All parts of the plant contain oxalic acid and calcium oxalate crystals (raphides) which are strongly irritating and can result in severe poisoning if eaten. Can only be eaten safely after being properly processed and cooked.

    [KSP]
    Use
    Ornamental, medicinal, leaves boiled and eaten in the Himalaya.

    Images

    Distribution

    Found In:

    Assam, China North-Central, China South-Central, China Southeast, East Himalaya, Laos, Myanmar, Nepal, Taiwan, Thailand, Vietnam, West Himalaya

    Arisaema consanguineum Schott appears in other Kew resources:

    Date Identified Reference Herbarium Specimen Type Status
    Needham [525], Nepal 49904.000
    Nepal 29047.340
    37351.000

    First published in Bonplandia (Hannover) 7: 27 (1859)

    Accepted in:

    • [1] (2012) Flora of Thailand 11(2): 101-325. The Forest Herbarium, National Park, Wildlife and Plant Conservation Department, Bangkok.
    • [5] Gusman, G. & Gusman, L. (2006) The Genus Arisaema. A monograph for botanists and nature lovers , ed. 2: 1-474. A.R.G. Gantner Verlag K.G., Ruggell.
    • [7] (2005) Makinoa 5: 1-102
    • [8] Govaerts, R. & Frodin, D.G. (2002) World Checklist and Bibliography of Araceae (and Acoraceae) . The Board of Trustees of the Royal Botanic Gardens, Kew.
    • [10] Govaerts, R. (1995) World Checklist of Seed Plants 1(1, 2): 1-483, 1-529. MIM, Deurne.

    Synonym in:

    • [2] (2010) Flora of China 23: 1-515. Missouri Botanical Garden Press, St. Louis. [Cited as Arisaema erubescens.]

    Literature

    • [3] World Checklist of Selected Plant Families (2010). Arisaema consanguineum. The Board of Trustees of the Royal Botanic Gardens, Kew.
    • [4] Bown, D. (2008). The Royal Horticultural Society Encyclopedia of Herbs and their Uses. Dorling Kindersley, London.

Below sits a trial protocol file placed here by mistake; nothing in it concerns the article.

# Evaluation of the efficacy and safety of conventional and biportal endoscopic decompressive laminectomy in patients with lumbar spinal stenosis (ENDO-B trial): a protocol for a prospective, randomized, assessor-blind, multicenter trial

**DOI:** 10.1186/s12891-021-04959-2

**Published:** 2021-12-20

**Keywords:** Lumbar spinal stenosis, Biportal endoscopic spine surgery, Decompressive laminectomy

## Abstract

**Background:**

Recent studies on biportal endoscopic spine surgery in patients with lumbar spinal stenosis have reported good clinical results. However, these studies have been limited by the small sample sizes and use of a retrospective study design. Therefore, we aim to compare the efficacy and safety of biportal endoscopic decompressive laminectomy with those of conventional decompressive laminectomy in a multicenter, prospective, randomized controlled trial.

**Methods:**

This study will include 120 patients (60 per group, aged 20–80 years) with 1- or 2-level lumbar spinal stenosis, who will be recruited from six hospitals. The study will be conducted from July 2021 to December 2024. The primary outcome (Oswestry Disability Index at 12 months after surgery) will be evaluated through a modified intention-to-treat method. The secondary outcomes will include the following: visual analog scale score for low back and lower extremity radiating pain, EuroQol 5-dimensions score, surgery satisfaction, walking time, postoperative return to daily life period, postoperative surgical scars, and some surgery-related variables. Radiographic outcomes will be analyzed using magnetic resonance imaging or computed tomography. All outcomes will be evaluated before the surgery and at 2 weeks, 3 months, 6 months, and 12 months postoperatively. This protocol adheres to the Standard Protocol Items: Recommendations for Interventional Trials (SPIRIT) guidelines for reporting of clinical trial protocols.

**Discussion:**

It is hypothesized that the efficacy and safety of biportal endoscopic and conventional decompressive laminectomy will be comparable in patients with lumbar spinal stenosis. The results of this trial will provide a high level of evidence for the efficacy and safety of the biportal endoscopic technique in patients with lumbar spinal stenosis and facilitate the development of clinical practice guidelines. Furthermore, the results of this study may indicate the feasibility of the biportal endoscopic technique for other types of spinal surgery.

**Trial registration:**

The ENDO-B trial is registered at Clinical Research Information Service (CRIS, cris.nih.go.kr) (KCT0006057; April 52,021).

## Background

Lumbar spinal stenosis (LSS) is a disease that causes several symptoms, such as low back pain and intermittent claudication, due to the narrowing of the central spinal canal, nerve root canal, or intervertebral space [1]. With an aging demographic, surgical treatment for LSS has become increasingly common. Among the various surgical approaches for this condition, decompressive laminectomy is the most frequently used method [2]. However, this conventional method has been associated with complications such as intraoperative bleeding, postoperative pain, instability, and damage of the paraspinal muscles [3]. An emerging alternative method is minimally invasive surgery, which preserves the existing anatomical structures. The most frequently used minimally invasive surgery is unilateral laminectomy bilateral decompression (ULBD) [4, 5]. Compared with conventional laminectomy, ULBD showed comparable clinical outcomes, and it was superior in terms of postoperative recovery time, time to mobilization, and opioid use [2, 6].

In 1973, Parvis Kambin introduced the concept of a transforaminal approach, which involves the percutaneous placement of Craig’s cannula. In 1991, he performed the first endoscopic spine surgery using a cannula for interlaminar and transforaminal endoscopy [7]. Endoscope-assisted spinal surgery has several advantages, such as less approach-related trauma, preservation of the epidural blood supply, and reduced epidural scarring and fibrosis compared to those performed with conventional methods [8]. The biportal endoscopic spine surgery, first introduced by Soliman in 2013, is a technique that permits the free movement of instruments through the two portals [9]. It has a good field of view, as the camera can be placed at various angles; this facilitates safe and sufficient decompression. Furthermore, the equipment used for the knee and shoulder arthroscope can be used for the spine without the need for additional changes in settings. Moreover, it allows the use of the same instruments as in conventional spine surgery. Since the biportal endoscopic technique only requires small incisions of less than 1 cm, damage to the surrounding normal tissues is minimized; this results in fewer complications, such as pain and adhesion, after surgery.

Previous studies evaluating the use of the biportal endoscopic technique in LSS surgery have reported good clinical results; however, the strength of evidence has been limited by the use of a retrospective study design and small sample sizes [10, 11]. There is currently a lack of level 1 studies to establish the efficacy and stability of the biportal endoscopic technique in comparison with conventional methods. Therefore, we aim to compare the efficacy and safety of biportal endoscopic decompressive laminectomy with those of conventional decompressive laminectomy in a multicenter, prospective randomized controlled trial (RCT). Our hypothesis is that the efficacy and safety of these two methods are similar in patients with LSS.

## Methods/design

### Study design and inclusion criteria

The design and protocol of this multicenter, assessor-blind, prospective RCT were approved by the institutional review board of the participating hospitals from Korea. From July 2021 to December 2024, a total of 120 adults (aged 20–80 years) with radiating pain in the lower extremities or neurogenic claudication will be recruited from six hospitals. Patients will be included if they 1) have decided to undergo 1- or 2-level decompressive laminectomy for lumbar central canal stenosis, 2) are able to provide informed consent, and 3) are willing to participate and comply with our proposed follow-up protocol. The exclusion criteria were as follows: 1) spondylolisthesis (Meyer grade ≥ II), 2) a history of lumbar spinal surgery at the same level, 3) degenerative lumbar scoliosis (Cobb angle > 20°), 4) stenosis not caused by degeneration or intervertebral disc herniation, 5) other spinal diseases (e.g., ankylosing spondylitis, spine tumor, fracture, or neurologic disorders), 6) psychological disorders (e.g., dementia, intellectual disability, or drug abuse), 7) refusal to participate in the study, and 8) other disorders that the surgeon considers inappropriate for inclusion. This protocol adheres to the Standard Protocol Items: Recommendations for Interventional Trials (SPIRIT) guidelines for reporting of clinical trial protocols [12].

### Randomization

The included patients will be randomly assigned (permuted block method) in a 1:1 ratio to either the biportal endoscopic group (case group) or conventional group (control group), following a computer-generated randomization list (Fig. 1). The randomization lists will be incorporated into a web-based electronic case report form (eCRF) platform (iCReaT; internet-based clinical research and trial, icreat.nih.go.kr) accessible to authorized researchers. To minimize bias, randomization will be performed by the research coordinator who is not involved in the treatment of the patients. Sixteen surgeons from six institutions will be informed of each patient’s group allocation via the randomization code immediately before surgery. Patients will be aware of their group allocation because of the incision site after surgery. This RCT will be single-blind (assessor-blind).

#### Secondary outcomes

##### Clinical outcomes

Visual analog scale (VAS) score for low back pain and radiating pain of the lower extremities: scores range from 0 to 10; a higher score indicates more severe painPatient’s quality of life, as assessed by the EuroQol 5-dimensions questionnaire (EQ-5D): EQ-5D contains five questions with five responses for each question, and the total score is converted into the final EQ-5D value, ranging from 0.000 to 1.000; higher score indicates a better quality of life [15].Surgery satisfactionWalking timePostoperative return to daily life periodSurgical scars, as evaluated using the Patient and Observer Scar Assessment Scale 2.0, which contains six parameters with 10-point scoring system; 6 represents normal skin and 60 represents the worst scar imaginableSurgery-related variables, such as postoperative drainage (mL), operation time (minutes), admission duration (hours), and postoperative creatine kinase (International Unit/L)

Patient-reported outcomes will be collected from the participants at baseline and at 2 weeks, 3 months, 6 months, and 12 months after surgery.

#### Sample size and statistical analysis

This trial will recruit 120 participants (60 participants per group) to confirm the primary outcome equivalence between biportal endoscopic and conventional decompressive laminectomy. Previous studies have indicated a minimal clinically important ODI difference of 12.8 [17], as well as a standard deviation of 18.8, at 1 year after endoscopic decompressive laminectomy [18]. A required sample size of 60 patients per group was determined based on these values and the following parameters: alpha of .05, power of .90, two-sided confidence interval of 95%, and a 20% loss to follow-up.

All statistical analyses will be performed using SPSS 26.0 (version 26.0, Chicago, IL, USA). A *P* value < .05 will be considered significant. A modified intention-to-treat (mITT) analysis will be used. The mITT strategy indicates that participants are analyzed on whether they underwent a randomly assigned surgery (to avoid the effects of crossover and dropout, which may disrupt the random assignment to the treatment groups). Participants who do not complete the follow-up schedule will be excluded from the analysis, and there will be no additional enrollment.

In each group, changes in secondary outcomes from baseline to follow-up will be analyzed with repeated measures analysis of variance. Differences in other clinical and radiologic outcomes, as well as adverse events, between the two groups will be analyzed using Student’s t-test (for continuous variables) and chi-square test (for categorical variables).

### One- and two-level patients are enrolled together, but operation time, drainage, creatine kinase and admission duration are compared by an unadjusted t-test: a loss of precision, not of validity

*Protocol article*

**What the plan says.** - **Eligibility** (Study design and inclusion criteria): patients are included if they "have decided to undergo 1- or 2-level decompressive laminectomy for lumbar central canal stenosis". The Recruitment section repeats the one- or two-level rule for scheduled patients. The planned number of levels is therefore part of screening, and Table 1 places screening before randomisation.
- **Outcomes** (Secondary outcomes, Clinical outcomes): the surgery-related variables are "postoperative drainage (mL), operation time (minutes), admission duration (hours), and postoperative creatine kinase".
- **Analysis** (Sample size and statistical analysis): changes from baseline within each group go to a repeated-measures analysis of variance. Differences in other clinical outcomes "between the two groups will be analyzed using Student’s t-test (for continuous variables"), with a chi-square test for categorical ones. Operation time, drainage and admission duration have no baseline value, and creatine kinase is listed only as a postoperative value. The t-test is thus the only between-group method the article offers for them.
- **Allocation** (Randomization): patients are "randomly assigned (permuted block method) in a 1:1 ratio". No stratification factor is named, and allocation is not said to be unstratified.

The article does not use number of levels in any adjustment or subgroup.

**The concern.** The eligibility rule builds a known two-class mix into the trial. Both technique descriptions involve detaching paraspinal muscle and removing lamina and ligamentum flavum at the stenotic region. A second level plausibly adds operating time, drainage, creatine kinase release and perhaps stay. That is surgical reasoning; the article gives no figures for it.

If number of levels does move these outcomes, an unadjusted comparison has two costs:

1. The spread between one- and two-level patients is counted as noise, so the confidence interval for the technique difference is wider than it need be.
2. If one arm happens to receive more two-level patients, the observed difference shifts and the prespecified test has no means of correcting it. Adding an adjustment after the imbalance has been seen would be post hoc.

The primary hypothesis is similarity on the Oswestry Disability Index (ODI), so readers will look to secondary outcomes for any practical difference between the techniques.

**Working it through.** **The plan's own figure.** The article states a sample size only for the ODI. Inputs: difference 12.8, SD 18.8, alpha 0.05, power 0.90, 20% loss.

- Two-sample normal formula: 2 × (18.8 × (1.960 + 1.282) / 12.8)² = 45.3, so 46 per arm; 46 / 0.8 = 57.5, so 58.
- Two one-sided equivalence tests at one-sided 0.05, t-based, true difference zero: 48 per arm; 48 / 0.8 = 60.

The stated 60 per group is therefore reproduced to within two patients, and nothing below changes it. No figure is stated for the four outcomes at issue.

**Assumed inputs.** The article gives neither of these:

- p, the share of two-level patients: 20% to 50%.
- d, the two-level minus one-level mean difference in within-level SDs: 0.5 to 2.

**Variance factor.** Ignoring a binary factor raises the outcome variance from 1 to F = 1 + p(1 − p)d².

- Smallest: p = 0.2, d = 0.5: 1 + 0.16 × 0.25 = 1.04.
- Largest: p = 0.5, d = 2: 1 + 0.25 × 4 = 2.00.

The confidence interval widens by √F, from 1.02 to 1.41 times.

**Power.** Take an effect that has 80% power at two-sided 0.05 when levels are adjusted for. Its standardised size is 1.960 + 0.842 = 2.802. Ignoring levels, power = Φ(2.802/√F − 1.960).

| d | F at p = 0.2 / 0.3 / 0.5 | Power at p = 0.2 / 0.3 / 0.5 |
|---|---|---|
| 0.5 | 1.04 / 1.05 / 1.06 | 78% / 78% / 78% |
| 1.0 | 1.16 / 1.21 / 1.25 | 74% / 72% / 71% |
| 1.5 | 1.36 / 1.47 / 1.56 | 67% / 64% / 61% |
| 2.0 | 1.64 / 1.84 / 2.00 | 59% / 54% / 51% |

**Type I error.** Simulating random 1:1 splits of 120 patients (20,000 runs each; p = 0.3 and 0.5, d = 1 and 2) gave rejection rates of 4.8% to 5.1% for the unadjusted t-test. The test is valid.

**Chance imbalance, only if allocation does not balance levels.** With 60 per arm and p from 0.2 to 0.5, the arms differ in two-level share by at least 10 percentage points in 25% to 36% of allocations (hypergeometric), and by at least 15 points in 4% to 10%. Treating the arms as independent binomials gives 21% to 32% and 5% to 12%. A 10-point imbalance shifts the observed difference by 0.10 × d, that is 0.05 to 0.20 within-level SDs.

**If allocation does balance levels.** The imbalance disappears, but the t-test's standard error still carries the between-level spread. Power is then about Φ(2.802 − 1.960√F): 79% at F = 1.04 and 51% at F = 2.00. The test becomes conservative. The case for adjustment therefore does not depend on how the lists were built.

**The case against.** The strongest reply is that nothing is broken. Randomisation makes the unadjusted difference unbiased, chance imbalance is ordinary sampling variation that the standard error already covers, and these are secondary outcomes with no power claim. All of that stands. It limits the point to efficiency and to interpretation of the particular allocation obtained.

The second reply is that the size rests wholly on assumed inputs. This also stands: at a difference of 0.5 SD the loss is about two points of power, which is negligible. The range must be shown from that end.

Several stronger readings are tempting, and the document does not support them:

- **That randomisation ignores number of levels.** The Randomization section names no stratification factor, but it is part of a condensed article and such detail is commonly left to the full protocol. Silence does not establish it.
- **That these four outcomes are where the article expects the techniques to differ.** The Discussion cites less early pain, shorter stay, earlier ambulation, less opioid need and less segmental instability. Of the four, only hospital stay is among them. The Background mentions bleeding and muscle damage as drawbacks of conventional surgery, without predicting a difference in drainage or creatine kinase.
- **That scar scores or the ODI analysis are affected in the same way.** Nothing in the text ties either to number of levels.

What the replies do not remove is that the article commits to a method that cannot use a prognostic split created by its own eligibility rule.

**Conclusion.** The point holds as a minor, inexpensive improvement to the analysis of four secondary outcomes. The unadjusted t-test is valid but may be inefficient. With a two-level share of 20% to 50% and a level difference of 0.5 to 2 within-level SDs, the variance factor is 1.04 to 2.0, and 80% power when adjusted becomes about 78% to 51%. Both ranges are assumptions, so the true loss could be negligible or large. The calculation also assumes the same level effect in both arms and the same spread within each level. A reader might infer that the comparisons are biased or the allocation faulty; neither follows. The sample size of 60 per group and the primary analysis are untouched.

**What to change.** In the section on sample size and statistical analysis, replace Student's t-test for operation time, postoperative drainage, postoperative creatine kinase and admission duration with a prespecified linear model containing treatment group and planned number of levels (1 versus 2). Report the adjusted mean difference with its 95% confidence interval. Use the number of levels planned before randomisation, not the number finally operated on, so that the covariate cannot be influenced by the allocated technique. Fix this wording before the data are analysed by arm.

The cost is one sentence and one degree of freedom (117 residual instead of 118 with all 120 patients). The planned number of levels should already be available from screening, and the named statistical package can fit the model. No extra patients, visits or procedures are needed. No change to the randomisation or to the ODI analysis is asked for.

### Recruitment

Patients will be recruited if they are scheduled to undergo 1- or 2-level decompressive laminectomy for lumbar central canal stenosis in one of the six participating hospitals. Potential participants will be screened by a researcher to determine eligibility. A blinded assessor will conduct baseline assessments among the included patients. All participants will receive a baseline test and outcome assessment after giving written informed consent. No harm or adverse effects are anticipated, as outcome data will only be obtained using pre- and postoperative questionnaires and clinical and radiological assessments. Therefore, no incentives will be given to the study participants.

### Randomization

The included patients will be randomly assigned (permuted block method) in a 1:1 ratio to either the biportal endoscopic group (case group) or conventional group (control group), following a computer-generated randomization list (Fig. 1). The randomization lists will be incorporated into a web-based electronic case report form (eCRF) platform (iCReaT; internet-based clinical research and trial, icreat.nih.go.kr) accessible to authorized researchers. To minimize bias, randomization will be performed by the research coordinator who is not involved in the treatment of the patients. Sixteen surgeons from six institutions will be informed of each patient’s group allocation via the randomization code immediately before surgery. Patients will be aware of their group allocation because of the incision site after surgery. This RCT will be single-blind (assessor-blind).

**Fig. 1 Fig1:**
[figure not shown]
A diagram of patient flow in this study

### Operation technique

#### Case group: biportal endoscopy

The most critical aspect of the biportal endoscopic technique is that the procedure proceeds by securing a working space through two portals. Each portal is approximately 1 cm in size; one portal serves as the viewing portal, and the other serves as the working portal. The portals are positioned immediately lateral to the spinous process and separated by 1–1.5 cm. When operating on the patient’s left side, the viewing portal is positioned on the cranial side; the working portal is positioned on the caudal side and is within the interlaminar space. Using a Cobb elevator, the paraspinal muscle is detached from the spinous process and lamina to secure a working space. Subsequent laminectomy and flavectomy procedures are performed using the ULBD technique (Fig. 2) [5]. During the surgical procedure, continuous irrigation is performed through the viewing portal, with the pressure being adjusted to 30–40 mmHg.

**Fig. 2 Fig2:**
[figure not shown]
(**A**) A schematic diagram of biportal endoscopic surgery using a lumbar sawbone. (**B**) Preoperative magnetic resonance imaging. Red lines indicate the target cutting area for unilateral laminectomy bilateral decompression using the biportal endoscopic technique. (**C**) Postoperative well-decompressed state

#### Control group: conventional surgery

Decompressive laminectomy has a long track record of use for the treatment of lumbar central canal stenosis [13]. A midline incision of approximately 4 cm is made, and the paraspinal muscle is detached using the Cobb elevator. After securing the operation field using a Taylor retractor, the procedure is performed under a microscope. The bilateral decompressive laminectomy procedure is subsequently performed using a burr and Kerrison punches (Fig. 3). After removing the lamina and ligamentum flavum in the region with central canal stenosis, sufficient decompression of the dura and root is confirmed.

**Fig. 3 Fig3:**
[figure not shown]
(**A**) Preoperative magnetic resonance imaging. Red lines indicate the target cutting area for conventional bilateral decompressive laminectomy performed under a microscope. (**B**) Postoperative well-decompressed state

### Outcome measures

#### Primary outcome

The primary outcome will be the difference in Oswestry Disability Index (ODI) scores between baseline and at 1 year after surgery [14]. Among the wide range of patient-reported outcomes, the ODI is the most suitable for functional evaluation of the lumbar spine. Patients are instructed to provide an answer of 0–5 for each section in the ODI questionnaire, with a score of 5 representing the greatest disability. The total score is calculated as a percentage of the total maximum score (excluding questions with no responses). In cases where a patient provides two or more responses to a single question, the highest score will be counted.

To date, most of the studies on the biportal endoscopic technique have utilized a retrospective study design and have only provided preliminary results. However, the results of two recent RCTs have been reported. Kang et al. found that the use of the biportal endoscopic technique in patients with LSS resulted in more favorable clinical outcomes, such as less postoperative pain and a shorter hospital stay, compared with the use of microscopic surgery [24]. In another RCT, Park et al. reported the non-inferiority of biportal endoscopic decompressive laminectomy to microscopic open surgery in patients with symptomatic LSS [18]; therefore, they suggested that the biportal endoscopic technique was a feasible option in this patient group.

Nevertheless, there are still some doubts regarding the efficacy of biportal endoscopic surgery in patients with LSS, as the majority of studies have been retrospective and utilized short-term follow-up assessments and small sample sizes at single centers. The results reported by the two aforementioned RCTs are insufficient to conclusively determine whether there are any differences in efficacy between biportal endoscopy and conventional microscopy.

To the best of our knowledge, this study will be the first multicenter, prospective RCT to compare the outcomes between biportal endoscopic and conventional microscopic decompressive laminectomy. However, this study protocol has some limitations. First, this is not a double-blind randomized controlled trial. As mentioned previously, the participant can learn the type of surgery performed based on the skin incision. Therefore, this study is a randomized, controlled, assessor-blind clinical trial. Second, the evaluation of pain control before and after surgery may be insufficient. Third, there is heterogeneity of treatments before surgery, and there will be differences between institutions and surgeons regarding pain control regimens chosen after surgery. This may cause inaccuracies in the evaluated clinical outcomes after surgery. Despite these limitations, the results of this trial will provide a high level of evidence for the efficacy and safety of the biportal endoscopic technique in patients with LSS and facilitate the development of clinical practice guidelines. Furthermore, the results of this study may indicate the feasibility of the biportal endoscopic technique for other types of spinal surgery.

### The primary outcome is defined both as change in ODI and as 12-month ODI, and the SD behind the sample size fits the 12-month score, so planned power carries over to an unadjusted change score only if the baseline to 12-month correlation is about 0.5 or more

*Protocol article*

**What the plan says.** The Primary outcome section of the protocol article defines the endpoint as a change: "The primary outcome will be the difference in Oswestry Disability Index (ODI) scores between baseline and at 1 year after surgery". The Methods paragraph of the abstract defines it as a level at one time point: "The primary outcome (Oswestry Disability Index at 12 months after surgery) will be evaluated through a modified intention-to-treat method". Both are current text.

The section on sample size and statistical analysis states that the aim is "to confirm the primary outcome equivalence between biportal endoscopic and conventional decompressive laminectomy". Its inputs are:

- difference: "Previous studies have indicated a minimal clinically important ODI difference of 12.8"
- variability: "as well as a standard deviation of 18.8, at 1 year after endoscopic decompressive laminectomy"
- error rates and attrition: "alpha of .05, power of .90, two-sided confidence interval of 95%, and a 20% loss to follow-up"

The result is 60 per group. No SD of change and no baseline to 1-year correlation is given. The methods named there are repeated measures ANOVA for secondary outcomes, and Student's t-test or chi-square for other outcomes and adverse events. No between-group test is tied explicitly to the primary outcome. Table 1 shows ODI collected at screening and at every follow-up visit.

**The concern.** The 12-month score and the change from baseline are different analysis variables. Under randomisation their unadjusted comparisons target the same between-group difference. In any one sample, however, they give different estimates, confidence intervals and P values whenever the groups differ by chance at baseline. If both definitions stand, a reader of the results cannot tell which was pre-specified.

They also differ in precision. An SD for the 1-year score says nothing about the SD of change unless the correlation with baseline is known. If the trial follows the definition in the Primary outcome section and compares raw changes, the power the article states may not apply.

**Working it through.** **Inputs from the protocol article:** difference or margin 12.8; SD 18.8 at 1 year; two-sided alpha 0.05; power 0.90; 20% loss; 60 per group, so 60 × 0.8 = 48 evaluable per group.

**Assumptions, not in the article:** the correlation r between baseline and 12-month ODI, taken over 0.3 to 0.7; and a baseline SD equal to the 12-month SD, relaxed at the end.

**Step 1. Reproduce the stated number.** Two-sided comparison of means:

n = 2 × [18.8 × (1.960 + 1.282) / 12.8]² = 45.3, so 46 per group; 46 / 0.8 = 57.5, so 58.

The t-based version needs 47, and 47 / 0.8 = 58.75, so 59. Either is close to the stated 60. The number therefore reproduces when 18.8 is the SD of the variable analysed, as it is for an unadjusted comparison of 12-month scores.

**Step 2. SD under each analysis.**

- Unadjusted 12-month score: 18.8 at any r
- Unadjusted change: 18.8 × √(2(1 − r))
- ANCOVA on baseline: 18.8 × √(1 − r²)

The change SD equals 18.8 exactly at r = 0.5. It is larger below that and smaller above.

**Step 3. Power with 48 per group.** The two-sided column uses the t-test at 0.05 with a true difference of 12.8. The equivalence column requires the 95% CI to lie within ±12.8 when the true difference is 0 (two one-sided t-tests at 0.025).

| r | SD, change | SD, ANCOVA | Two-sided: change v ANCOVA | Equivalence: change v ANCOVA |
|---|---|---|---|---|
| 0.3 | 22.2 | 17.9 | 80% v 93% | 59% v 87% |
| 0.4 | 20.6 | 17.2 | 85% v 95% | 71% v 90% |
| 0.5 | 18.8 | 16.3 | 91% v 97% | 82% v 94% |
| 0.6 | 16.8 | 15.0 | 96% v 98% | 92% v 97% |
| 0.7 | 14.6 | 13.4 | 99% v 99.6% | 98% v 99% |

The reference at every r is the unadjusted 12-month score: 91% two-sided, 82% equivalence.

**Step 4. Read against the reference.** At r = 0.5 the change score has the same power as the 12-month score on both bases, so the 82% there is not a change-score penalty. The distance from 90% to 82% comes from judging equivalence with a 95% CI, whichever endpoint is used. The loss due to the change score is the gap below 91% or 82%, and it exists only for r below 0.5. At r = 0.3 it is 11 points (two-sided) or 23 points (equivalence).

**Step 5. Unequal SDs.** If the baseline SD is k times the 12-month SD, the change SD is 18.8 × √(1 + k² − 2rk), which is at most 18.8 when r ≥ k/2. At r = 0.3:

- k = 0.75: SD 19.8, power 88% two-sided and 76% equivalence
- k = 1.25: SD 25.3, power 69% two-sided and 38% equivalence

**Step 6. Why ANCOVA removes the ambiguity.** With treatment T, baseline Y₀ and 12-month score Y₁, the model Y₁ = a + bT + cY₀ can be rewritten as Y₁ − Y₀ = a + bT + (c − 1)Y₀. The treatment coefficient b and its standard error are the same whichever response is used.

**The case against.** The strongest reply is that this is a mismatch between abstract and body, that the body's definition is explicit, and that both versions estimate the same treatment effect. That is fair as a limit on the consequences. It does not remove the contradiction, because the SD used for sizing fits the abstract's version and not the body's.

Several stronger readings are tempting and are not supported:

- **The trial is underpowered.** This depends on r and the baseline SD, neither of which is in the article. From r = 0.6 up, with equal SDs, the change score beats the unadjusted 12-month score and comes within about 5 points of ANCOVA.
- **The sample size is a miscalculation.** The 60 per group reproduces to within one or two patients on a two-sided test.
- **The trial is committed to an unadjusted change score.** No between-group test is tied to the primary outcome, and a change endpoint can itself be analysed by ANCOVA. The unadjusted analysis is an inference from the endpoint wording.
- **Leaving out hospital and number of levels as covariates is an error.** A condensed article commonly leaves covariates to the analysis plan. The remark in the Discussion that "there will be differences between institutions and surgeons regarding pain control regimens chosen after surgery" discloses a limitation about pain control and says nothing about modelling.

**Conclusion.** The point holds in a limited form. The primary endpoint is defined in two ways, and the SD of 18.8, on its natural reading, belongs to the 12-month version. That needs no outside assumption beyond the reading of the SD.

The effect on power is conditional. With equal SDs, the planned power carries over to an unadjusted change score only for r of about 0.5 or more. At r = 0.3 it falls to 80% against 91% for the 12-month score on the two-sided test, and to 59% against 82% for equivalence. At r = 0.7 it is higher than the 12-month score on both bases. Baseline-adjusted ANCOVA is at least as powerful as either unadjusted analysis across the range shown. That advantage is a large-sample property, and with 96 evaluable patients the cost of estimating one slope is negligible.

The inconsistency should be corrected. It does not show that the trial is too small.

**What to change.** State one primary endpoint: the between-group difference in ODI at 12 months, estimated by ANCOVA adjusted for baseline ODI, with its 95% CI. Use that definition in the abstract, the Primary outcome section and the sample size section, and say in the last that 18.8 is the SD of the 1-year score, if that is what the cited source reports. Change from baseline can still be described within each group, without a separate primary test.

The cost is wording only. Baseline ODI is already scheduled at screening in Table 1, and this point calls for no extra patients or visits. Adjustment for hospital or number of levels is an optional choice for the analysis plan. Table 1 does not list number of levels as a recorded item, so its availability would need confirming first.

• [6] Gusman, G. & Gusman, L. (2006) The Genus Arisaema. A monograph for botanists and nature lovers , ed. 2: 1-474. A.R.G. Gantner Verlag K.G., Ruggell.
    • [9] Manandhar, N.P. (2002). Plants and People of Nepal. Timber Press, Portland, Oregon.
    • [11] Phillips, R. & Rix, M. (1989). Bulbs. Pan Books, London.
    • [12] Mayo, S. (1984). Arisaema consanguineum. Curtis’s Botanical Magazine 1(2): 59-61.
    • [13] Chopra, R.N., Badhwar, R.L. & Ghosh, S. (1965). Poisonous Plants of India, Vol. II. Indian Council of Agricultural Research, New Delhi.Gusman, G. & Gusman, L. (2006). The Genus Arisaema. Timber Press, Portland, Oregon.
    • [14] Riedl, H.H. (1965). Heinrich Wilhelm Schott (1794-1865). Taxon 14(7): 209-213.

    Sources

    International Plant Names Index
    The International Plant Names Index (2016). Published on the Internet http://www.ipni.org
    [A] © Copyright 2016 International Plant Names Index. https://creativecommons.org/licenses/by/3.0

    Kew Species Profiles
    Kew Species Profiles
    [B] http://creativecommons.org/licenses/by-nc-sa/3.0
    [C]

    World Checklist of Selected Plant Families
    World Checklist of Selected Plant Families(2016). Published on the Internet http://apps.kew.org/wcsp/
    [D] See http://kew.org/about-kew/website-information/legal-notices/index.htm You may use data on these Terms and Conditions and on further condition that: The data is not used for commercial purposes; You may copy and retain data solely for scholarly, educational or research purposes; You may not publish our data, except for small extracts provided for illustrative purposes and duly acknowledged; You acknowledge the source of the data by the words "With the permission of the Trustees of the Royal Botanic Gardens, Kew" in a position which is reasonably prominent in view of your use of the data; Any other use of data or any other content from this website may only be made with our prior written agreement. http://creativecommons.org/licenses/by-nc-sa/3.0
    [E] © Copyright 2016 International Plant Names Index and World Checkist of Selected Plant Families. https://creativecommons.org/licenses/by/3.0